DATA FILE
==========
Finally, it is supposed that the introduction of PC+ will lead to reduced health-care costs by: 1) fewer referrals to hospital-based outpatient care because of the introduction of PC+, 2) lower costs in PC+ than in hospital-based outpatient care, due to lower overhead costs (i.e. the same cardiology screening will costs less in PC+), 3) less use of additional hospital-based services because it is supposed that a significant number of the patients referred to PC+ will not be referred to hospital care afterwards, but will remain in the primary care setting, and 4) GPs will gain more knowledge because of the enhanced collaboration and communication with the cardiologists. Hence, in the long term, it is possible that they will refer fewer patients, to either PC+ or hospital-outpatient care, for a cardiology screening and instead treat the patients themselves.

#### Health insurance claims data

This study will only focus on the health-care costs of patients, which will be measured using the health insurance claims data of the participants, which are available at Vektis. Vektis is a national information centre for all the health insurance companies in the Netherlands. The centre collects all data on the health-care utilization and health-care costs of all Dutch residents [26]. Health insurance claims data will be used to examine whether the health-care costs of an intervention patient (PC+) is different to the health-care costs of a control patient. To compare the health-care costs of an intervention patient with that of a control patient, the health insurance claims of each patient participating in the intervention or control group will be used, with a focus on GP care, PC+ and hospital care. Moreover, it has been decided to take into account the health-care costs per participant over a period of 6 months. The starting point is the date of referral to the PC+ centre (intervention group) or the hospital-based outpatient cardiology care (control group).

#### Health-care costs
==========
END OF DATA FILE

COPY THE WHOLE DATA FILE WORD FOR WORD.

Finally, it is supposed that the introduction of PC+ will lead to reduced health-care costs by: 1) fewer referrals to hospital-based outpatient care because of the introduction of PC+, 2) lower costs in PC+ than in hospital-based outpatient care, due to lower overhead costs (i.e. the same cardiology screening will costs less in PC+), 3) less use of additional hospital-based services because it is supposed that a significant number of the patients referred to PC+ will not be referred to hospital care afterwards, but will remain in the primary care setting, and 4) GPs will gain more knowledge because of the enhanced collaboration and communication with the cardiologists. Hence, in the long term, it is possible that they will refer fewer patients, to either PC+ or hospital-outpatient care, for a cardiology screening and instead treat the patients themselves.

#### Health insurance claims data

This study will only focus on the health-care costs of patients, which will be measured using the health insurance claims data of the participants, which are available at Vektis. Vektis is a national information centre for all the health insurance companies in the Netherlands. The centre collects all data on the health-care utilization and health-care costs of all Dutch residents [26]. Health insurance claims data will be used to examine whether the health-care costs of an intervention patient (PC+) is different to the health-care costs of a control patient. To compare the health-care costs of an intervention patient with that of a control patient, the health insurance claims of each patient participating in the intervention or control group will be used, with a focus on GP care, PC+ and hospital care. Moreover, it has been decided to take into account the health-care costs per participant over a period of 6 months. The starting point is the date of referral to the PC+ centre (intervention group) or the hospital-based outpatient cardiology care (control group).

#### Health-care costs